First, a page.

August 8, 2009

The Great Health Care Reform Debate of 2009

Holy shit I haven't posted anything in a long time. I don't deserve to have anyone read this blog (and they don't).

Everyone's got an opinion on health care, health care reform, Obama, and "socialized medicine."

What really needs to be said, or rather
heard, is that no one is proposing a government take over of health care. The House and Senate bills are proposing a "public option," which would just mean that your medical bills would be paid by the federal government rather than a private insurer IF you choose to be on the plan. This idea is only about money, not actual medical care. No one is forcing anyone to take a public health insurance option, no one is forcing anyone to see any particular doctor.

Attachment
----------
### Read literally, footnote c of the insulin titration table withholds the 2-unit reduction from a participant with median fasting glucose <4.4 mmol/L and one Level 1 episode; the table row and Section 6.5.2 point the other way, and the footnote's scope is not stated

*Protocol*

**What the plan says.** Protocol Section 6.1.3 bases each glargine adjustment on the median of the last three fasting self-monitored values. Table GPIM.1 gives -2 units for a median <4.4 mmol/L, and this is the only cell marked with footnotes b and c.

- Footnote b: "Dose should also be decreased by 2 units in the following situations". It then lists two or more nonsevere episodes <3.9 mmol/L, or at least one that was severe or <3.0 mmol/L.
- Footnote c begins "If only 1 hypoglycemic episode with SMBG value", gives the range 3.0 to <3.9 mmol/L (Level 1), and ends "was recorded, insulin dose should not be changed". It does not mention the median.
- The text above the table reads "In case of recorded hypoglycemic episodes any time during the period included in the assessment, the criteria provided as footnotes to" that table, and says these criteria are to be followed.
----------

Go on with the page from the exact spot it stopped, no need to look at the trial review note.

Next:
Some say we don't have the money, Obama says it will be "budget neutral," meaning they will get the money for the plan by making equal cuts in the budget and possibly raising taxes on the higher brackets (probably not gonna happen, wouldn't be much if it did. These are wussy Democrats, remember?).

I think it'd be smart to adopt a single payer system. Here's an interesting quote on that from Ralph Nader that I'll leave you with:

In 1950, when President Truman sent a universal health insurance bill to Congress, the American Medical Association (AMA) launched what was then a massive counterattack. The AMA claimed that government health insurance would lead to rationing of health care, higher prices, diminished choices and more bureaucracy. The AMA beat both Truman and the unions that were backing the legislation, using the phrase “socialized medicine” to scare the people.

Fifty-nine years later, “corporatized medicine” has produced all these consequences, along with stripping away the medical profession’s independence. Today, the irony is that the corporate supremacists are accusing reformers in Washington of what they themselves have produced throughout the country. Rationing, higher prices, less choice, and mounds of paperwork and corporate red tape. Plus, fifty million people without any health insurance at all.

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